Voice of the Child reports now offered throughout Ontario
By Mia Clarke, Associate Editor
While children can’t decide their own fate when their parents divorce, they do have a say in the process, says Toronto family lawyer Lisa Gelman.
The problem is that the courts may not hear what the child really wants, says Gelman, principal of Gelman & Associates.
It may be out of fear of one parent — or of hurting someone’s feelings — but children may tell parents what they want to hear, rather than what they really feel, she tells AdvocateDaily.com.
Similarly, parents may simply hear what they want to hear, says Gelman.
“There are two main reasons why children say different things to each parent,” she says. “Either they're trying to please that parent or they're afraid of them. So they tell one parent one thing and the other something else, and both parents believe they are relaying the child’s true feelings to the court.”
So what’s a family court judge to do?
For starters, says Gelman, they can ask the Office of the Children’s Lawyer (OCL) — which represents children under the age of 18 in court cases, including those involving custody and child protection issues — to prepare a Voice of the Child (VOC) report.
A memorandum from the Ministry of the Attorney General says Voice of the Child reports summarize a child’s “views and preferences about a particular issue related to a custody and access dispute.” The reports, which are only done with children over seven years of age, are prepared by an OCL clinician after meeting with the child twice.
In June, the government announced that the reports would be available province-wide after a research project revealed “quite positive” feedback from parents, children and justice officials, according to the memorandum.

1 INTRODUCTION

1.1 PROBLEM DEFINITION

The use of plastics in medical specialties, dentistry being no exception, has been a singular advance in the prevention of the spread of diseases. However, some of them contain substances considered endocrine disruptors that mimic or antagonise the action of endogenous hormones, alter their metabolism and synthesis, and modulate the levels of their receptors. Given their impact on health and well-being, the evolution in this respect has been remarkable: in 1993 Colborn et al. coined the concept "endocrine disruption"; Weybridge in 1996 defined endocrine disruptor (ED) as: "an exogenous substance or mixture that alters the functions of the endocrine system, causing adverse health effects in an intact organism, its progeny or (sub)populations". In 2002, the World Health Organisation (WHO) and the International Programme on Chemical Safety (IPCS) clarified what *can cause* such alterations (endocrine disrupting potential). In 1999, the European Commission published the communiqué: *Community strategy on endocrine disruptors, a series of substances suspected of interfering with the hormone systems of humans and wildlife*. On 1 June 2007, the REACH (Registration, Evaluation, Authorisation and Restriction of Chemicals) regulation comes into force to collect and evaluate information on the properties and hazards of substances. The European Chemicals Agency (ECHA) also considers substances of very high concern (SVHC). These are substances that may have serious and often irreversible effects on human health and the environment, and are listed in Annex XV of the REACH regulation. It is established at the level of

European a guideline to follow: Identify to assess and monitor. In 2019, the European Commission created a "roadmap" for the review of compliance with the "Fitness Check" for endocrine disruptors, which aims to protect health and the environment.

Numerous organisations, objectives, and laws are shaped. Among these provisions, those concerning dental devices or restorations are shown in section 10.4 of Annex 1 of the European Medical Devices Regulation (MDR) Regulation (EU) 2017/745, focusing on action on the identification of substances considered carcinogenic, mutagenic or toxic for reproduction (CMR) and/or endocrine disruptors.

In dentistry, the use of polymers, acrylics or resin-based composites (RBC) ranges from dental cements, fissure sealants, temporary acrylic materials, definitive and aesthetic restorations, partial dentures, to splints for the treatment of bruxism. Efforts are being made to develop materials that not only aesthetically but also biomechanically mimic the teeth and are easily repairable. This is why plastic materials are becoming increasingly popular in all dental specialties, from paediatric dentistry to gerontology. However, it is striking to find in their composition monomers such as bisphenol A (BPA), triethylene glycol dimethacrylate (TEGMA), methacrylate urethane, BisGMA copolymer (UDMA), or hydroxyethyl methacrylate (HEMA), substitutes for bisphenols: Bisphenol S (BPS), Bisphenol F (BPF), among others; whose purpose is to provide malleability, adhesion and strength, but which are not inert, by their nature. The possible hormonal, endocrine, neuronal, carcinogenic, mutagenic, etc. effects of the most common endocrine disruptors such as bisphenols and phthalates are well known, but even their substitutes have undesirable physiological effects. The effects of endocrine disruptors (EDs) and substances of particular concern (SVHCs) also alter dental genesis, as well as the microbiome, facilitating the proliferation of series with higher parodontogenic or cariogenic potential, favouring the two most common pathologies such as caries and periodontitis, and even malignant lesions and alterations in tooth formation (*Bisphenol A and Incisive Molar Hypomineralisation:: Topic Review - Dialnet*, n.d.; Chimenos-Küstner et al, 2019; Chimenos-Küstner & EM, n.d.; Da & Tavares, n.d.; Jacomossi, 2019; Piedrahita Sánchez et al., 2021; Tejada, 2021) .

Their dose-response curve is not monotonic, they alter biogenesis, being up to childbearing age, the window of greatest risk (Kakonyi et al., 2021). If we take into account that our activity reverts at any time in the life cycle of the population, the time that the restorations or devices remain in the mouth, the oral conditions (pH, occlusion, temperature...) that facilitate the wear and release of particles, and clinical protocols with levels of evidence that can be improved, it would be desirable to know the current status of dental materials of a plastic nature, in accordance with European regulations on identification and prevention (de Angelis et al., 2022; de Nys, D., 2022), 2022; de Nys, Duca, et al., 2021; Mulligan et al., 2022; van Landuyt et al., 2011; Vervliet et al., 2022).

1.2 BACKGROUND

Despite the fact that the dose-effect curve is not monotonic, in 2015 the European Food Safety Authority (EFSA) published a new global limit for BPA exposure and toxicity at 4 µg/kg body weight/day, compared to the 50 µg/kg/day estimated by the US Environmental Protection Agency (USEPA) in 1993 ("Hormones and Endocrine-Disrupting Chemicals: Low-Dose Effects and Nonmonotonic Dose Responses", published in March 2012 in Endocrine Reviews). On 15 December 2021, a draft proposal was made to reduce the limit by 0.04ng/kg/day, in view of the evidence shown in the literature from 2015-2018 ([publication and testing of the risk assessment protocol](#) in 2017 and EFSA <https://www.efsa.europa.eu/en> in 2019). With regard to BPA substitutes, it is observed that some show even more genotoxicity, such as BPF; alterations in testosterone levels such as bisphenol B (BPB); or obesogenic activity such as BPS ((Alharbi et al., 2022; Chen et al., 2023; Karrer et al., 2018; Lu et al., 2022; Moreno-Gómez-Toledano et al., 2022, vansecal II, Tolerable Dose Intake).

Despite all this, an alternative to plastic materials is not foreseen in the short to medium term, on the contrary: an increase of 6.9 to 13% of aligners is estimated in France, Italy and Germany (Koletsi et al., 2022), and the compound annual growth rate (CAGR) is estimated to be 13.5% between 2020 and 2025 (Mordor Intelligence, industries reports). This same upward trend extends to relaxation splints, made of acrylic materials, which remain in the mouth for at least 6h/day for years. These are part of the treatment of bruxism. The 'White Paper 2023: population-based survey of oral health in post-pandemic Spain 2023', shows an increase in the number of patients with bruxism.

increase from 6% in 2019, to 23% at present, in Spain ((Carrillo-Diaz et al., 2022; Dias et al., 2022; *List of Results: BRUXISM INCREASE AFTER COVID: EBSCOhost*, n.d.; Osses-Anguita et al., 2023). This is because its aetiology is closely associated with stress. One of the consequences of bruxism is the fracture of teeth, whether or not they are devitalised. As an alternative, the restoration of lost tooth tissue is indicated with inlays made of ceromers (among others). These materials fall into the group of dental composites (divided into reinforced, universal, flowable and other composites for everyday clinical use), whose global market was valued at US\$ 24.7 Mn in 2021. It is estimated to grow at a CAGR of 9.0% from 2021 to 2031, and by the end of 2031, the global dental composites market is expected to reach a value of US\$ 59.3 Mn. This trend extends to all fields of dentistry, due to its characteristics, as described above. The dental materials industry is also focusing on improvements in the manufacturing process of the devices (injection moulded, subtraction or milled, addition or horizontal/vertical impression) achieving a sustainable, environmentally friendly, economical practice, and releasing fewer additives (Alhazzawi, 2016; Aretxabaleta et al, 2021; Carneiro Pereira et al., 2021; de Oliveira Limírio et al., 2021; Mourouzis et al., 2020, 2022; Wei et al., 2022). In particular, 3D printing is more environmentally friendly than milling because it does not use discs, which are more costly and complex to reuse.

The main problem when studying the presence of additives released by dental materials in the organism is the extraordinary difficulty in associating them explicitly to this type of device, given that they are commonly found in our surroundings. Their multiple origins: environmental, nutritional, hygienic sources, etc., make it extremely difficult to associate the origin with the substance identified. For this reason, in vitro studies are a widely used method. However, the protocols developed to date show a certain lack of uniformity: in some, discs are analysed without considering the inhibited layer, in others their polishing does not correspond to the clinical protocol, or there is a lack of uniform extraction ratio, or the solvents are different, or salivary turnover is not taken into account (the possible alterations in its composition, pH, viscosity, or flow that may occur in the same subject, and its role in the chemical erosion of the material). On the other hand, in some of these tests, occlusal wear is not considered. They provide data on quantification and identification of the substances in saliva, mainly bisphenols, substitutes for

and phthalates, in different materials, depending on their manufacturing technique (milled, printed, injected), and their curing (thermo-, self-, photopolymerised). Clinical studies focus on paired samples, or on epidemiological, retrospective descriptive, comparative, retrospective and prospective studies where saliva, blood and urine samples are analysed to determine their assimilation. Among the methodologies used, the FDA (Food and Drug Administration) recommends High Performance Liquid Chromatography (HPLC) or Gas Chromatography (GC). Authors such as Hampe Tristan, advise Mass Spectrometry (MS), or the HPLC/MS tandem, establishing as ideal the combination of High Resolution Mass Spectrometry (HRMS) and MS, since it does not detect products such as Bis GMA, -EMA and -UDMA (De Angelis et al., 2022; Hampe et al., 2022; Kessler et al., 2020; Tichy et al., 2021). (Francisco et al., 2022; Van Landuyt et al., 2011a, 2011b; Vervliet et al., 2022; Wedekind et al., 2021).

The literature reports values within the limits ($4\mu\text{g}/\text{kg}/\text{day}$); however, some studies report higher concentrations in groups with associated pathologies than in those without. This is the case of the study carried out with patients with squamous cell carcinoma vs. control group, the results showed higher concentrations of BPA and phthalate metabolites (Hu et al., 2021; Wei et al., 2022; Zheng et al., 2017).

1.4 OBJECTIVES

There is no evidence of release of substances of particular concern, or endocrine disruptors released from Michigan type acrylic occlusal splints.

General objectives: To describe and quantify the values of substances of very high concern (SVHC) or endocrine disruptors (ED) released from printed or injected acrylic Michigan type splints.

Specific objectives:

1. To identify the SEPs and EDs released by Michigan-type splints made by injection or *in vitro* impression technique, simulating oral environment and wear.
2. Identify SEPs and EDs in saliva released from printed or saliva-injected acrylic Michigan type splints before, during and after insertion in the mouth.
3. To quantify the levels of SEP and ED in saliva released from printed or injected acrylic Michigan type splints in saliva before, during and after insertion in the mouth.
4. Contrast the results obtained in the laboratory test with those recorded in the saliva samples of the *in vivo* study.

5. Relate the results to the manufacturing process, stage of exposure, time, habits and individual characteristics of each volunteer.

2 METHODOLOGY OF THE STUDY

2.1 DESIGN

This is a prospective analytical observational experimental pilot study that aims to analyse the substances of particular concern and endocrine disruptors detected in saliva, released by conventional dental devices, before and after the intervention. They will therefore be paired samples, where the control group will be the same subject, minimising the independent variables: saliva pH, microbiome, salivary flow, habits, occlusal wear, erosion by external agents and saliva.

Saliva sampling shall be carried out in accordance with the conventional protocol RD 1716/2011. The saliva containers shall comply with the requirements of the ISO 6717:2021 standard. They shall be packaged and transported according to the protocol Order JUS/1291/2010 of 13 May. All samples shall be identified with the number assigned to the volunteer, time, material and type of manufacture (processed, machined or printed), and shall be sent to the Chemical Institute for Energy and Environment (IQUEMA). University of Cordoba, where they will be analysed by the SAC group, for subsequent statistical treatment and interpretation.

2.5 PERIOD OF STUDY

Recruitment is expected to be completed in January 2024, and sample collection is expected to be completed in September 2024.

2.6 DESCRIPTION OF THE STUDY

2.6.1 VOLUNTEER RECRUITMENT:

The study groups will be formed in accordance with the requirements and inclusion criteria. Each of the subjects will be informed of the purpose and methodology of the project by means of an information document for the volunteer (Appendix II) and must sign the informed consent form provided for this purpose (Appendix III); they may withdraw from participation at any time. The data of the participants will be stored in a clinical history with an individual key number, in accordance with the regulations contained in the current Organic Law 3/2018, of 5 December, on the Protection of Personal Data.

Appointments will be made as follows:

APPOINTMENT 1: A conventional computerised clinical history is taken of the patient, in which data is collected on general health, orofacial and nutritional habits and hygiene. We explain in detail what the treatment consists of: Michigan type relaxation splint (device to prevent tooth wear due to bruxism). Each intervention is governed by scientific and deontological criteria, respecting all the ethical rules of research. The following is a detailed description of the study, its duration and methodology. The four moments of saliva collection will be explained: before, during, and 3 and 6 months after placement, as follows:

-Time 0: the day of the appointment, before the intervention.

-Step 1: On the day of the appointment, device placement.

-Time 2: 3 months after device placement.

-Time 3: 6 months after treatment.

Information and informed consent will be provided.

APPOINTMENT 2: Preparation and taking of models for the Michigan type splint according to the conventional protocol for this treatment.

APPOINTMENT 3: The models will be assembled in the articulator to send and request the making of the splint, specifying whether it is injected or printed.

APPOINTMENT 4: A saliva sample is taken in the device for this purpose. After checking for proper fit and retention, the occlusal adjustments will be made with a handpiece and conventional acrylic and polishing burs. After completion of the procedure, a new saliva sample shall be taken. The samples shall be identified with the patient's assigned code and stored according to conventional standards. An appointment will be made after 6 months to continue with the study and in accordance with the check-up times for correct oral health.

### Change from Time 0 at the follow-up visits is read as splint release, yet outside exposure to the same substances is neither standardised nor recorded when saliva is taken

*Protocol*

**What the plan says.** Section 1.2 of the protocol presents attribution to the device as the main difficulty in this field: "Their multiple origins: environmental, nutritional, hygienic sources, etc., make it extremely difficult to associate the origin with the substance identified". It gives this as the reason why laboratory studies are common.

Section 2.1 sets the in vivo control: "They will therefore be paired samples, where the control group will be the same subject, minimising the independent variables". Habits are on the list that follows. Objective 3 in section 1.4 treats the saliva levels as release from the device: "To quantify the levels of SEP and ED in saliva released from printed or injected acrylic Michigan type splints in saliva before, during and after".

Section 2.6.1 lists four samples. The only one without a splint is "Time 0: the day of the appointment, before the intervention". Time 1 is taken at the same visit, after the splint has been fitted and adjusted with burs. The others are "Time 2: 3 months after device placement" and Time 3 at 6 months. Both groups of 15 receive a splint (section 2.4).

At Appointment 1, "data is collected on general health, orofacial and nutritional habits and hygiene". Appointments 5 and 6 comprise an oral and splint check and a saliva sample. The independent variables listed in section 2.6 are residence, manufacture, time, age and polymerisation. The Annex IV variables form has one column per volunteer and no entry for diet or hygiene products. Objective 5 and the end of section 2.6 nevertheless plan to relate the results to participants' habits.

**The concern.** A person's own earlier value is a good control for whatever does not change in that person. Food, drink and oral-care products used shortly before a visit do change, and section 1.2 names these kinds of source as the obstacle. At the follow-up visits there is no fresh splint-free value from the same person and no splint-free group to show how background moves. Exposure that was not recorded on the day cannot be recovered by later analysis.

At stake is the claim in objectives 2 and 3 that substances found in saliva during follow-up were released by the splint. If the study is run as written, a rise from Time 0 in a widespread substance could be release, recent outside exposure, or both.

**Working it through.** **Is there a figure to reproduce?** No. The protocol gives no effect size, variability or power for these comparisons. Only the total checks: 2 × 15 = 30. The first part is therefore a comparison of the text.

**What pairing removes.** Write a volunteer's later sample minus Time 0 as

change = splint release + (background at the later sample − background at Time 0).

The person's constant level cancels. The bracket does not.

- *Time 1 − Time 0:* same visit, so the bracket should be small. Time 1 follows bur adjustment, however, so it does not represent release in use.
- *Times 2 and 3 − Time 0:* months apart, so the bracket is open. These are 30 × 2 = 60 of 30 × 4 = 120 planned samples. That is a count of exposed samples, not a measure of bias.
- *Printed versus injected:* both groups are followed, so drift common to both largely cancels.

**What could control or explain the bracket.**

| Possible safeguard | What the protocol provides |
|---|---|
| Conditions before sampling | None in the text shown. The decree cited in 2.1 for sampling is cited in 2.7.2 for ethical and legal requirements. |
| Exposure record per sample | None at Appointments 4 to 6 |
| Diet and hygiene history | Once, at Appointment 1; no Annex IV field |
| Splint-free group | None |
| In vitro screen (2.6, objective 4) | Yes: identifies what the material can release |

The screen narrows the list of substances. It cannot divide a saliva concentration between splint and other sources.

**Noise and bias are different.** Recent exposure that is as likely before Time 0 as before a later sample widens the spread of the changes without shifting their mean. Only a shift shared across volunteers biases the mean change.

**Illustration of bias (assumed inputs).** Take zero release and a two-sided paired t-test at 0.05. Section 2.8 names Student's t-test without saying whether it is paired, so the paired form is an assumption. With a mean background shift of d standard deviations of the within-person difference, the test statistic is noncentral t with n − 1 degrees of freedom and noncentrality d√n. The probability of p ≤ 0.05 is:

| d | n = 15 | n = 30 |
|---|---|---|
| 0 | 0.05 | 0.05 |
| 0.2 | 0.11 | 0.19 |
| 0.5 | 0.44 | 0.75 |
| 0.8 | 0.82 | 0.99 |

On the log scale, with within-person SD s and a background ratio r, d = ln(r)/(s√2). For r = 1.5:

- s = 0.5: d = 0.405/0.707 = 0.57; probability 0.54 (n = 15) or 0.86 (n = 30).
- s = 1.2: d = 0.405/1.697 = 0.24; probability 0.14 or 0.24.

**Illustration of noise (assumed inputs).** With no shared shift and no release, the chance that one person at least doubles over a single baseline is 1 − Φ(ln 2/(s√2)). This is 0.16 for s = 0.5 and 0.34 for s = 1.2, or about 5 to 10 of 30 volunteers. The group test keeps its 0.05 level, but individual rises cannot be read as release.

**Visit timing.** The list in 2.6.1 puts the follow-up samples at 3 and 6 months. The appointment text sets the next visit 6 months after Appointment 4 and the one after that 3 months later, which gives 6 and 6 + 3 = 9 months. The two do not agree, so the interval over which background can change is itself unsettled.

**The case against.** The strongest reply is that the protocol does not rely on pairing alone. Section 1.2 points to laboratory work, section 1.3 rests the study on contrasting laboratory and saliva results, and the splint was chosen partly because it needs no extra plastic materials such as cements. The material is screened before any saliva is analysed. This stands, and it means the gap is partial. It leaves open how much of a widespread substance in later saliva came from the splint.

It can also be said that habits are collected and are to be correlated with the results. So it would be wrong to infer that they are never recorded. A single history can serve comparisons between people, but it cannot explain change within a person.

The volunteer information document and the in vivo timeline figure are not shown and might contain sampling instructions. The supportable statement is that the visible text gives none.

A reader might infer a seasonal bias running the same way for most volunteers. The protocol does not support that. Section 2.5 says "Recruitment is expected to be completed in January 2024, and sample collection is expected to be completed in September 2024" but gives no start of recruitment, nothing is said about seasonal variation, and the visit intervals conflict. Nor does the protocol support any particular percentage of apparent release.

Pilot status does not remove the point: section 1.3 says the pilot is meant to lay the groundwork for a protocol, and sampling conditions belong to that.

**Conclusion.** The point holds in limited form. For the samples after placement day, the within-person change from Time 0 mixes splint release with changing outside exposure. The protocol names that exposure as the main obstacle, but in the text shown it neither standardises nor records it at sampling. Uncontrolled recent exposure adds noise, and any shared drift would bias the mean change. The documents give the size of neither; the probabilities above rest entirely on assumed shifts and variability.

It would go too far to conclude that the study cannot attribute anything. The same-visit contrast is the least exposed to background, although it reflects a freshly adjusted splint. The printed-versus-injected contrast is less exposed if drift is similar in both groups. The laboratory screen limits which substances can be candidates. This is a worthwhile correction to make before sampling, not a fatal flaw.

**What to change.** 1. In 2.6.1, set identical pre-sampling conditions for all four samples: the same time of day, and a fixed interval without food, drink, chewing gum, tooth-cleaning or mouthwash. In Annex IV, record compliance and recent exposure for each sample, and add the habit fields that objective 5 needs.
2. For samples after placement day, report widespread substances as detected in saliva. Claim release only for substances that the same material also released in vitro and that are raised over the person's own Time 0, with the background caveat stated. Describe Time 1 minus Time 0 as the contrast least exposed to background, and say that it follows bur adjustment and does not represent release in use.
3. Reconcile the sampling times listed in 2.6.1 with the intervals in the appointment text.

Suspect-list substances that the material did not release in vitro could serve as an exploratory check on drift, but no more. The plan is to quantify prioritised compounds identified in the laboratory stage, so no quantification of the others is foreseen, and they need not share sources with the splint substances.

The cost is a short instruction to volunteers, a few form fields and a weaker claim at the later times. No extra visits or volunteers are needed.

While the courts have always had the power to order full, in-depth assessments by the OCL, Gelman says VOCs are a relatively new tool at their disposal.
“The Voice of the Child report is a limited version of a more in-depth report that has typically been done in the past,” she explains. “The traditional model is still around, but what they have added is a truncated version of that.
“So basically, it's an ability to get the views of the child into the court in a speedier way and not as intense as a full-blown investigation.”
Gelman says one of the most common scenarios is where “the mom says the child doesn’t want to have more time with dad, and the dad is saying the child wants more time with him — or vice versa. And so who's right? Well, the Voice of the Child report can answer that.”
Her firm recently handled a case where such a report provided an invaluable and, hitherto unknown, perspective from the child.
The parents shared 50-50 access of their daughter over the summer, and everything seemed to be going well until the mother asked to revert back to an older agreement that limited the father’s access to alternate weekends.
“It seemed pretty unfair for the mother to take time away from the father when there was no indication at all that the child had any issues with the father,” Gelman says.
“And so we went to court and ultimately agreed to a Voice of the Child report, which basically concluded that the child did not want to spend more time with the father — but only during the school year. The girl wanted one base rather than two equal homes because it allowed her to be grounded and to better focus on school.
“But she had no issues in having 50-50 access during the summer when she didn’t have to worry about school,” says Gelman.
Cases like that prove the value of the reports, she says.
“But the caveat is that it’s a good tool as long as it’s used appropriately,” says Gelman. “There's the balance of expediency versus having the full picture.
"The potential risk is that people will rely on it in cases where more information — and corroborating evidence — is required. In those cases, those involved will have to wait a little longer for the more in-depth Focused Children’s Lawyer Report.”